Quality Time with Your Child
Working parents spend a lot of energy trying to make up for their absence from their children. Research has shown that both the quality and quantity of time parents spend with their children are important.
If you interact with your child, actively listening to him, talking with him, and keeping it pleasant, that's quality time. Children need some quality time with their parents every day.
You can turn scattered moments during a typical day into quality time by following these guidelines:
- Talk with your child during the drive to and from child-care.
- Include your child in adult activities such as shopping, cooking, and home repair. As long as your make him feel important or even helpful, you are giving your child quality time.
- When you first get home from work, try to snuggle with your kids for 5 minutes. (Giving them the first 30 minutes, as some experts suggest, is usually impractical unless you are breast-feeding.) Then give them something to do and look after yourself. You probably had a more stressful day than they did, and you may need to regroup, as well as prepare dinner.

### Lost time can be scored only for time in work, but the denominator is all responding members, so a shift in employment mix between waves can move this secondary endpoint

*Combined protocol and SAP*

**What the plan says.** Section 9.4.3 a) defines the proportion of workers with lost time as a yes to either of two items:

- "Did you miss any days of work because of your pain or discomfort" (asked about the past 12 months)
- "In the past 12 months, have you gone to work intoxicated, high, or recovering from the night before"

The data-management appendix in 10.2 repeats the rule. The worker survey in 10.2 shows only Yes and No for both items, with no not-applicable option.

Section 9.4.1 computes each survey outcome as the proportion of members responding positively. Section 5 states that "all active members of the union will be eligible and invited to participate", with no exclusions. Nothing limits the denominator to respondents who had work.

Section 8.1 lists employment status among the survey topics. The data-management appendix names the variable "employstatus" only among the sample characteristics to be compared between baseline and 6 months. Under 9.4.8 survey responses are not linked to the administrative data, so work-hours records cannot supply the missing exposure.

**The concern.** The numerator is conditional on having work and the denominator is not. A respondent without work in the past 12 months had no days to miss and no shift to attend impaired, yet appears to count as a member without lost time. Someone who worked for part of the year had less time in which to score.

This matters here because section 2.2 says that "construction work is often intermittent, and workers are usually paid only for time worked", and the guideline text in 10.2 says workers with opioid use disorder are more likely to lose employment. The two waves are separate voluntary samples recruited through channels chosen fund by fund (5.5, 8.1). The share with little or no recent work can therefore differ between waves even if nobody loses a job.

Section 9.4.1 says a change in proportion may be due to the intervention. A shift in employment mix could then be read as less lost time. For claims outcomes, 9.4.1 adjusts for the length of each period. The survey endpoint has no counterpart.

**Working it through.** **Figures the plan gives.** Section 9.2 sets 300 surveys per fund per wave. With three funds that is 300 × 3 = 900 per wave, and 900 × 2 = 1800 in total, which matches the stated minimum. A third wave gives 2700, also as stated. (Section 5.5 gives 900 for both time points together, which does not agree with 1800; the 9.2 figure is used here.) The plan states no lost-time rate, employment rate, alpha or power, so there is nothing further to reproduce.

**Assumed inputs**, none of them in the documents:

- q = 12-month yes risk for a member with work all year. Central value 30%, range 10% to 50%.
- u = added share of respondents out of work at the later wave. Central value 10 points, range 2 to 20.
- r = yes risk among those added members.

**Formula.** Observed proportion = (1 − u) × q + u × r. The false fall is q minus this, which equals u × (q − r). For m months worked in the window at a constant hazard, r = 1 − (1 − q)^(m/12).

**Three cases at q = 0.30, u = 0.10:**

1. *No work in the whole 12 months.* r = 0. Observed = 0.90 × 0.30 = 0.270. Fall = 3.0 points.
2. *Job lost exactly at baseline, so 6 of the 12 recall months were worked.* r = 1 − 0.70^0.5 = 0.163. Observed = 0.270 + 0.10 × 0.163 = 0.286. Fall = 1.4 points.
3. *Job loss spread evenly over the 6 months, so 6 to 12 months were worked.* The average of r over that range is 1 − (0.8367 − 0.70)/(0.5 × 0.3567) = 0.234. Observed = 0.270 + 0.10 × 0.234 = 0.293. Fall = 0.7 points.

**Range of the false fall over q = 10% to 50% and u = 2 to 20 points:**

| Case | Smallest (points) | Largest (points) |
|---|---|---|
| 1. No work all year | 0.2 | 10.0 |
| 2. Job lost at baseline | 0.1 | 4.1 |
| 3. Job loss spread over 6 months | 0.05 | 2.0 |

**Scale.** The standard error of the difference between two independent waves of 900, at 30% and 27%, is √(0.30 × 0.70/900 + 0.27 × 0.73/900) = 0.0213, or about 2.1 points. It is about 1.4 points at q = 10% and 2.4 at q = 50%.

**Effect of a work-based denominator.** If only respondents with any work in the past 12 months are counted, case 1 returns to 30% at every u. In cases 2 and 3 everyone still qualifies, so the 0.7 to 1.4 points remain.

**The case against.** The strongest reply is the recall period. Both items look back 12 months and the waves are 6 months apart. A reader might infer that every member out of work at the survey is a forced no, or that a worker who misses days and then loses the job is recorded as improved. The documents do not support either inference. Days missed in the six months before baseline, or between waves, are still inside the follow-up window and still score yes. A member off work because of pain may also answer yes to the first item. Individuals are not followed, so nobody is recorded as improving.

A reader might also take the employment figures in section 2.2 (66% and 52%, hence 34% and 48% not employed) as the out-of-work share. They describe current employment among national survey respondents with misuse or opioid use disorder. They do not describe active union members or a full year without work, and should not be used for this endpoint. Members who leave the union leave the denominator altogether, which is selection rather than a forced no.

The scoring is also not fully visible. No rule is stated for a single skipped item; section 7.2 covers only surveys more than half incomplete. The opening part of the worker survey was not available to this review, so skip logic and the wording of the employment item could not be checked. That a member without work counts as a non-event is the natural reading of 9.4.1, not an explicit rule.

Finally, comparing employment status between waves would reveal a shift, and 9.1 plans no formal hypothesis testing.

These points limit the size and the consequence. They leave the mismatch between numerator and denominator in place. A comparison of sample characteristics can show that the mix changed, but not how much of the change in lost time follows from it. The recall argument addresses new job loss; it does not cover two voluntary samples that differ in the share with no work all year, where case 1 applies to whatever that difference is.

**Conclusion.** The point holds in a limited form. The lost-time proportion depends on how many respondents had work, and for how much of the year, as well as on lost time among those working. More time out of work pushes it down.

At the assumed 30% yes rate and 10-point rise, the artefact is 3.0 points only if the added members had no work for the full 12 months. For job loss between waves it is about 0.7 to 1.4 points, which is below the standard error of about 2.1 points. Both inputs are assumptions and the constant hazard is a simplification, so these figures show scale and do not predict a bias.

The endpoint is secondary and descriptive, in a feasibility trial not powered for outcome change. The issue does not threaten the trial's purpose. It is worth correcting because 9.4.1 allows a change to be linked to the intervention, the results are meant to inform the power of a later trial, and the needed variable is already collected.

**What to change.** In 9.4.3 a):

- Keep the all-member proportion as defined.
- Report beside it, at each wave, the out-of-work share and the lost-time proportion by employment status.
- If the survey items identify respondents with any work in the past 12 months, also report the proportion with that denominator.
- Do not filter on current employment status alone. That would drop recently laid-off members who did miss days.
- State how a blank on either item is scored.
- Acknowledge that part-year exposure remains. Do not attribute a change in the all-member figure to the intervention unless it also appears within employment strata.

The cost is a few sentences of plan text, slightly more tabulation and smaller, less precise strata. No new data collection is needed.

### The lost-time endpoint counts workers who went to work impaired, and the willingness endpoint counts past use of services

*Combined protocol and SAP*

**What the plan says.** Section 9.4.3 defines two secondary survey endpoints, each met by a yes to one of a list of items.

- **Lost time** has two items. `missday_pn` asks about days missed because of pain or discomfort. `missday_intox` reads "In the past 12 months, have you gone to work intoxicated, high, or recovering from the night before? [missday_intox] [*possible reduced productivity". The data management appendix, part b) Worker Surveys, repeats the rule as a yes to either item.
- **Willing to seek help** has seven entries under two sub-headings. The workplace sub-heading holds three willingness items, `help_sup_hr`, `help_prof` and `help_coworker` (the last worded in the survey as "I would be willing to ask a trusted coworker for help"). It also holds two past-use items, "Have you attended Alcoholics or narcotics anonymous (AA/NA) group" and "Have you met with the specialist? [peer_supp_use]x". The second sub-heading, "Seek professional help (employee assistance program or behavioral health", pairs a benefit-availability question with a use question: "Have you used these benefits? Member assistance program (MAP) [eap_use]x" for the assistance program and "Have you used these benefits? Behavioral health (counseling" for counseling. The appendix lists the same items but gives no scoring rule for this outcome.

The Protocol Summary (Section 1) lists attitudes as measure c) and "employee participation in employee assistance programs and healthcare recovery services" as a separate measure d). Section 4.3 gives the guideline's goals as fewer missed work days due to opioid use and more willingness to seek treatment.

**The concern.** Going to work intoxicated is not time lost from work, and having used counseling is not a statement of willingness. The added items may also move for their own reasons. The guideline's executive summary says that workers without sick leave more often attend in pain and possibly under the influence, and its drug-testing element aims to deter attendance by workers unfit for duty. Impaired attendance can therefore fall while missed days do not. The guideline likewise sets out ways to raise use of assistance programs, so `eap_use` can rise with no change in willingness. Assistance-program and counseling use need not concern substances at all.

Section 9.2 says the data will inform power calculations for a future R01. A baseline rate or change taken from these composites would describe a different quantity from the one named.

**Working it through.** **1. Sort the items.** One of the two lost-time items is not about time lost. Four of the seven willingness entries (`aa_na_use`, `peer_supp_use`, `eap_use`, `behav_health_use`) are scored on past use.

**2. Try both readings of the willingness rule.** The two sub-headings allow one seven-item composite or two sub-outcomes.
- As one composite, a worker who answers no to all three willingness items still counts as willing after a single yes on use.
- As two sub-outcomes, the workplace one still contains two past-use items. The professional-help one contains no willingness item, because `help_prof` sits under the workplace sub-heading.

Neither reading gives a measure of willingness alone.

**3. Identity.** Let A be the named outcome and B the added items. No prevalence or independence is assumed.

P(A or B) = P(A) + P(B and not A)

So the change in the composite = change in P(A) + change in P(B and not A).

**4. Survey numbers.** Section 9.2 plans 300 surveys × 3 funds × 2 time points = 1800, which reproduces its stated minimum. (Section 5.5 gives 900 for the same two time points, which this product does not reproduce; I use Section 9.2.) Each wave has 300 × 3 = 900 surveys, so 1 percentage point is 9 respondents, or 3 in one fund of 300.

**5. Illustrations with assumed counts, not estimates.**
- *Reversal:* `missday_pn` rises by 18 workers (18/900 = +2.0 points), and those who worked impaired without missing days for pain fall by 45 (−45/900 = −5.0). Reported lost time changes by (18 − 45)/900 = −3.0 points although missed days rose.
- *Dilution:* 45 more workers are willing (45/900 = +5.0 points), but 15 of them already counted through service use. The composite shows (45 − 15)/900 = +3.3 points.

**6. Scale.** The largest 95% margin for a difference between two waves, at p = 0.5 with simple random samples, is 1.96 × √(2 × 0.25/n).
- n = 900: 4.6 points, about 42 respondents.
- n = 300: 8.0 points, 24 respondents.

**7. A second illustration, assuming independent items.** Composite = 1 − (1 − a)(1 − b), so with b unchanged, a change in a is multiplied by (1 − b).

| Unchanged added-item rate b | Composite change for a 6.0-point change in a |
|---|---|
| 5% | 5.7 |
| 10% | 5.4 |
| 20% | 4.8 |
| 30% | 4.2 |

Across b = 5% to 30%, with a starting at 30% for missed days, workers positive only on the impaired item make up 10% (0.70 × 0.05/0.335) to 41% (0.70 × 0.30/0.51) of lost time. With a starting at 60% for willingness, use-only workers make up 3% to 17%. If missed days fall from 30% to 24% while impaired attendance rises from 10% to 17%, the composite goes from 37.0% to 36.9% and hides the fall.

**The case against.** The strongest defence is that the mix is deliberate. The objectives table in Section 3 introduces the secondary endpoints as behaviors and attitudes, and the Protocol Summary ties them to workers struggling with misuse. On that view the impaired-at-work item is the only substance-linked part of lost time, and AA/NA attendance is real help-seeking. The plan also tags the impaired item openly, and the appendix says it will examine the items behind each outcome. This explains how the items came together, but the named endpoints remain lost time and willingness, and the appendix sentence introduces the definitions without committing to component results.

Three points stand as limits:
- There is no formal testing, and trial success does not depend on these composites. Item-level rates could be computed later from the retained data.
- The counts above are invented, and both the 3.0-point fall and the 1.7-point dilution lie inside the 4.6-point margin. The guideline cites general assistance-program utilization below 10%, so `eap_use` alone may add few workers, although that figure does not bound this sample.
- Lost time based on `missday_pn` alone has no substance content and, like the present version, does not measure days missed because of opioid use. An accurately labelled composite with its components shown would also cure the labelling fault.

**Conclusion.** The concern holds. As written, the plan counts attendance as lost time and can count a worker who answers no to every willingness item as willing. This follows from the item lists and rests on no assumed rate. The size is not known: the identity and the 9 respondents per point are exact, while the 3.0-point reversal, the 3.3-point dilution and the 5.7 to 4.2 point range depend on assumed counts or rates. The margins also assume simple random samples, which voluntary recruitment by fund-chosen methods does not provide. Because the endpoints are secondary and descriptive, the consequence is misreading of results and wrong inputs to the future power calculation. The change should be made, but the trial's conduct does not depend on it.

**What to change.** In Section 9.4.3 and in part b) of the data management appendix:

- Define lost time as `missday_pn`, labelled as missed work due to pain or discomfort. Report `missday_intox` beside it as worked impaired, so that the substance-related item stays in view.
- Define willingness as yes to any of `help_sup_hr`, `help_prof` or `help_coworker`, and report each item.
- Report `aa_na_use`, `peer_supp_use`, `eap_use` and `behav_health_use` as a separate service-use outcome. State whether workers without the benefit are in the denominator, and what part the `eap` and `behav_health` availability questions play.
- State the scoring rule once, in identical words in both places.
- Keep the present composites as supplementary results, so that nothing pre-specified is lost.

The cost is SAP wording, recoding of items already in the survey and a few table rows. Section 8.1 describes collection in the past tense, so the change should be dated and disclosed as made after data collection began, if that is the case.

- Make dinner a pleasant, unhurried time with the TV off.
- Use the 30 minutes before bedtime to discuss your child's day with him, at his pace. End with your usual bedtime ritual.
If you're providing some of this quality contact every day, you're doing great.
A common mistake of working parents is to think that bed sharing is quality time. This isn't a good choice. If your child is asleep in your bed, we could call this neutral time. If your child is awake and crying, it's aggravating time. If you want to provide extra quality time with your child, set aside some special half days on the weekend for child-centered activities.
Written by B.D. Schmitt, MD, author of "Your Child's Health," Bantam Books.
Published by RelayHealth.
Last modified: 1996-02-08
Last reviewed: 2010-06-02
This content is reviewed periodically and is subject to change as new health information becomes
available. The information is intended to inform and educate and is not a replacement for medical
evaluation, advice, diagnosis or treatment by a health care professional.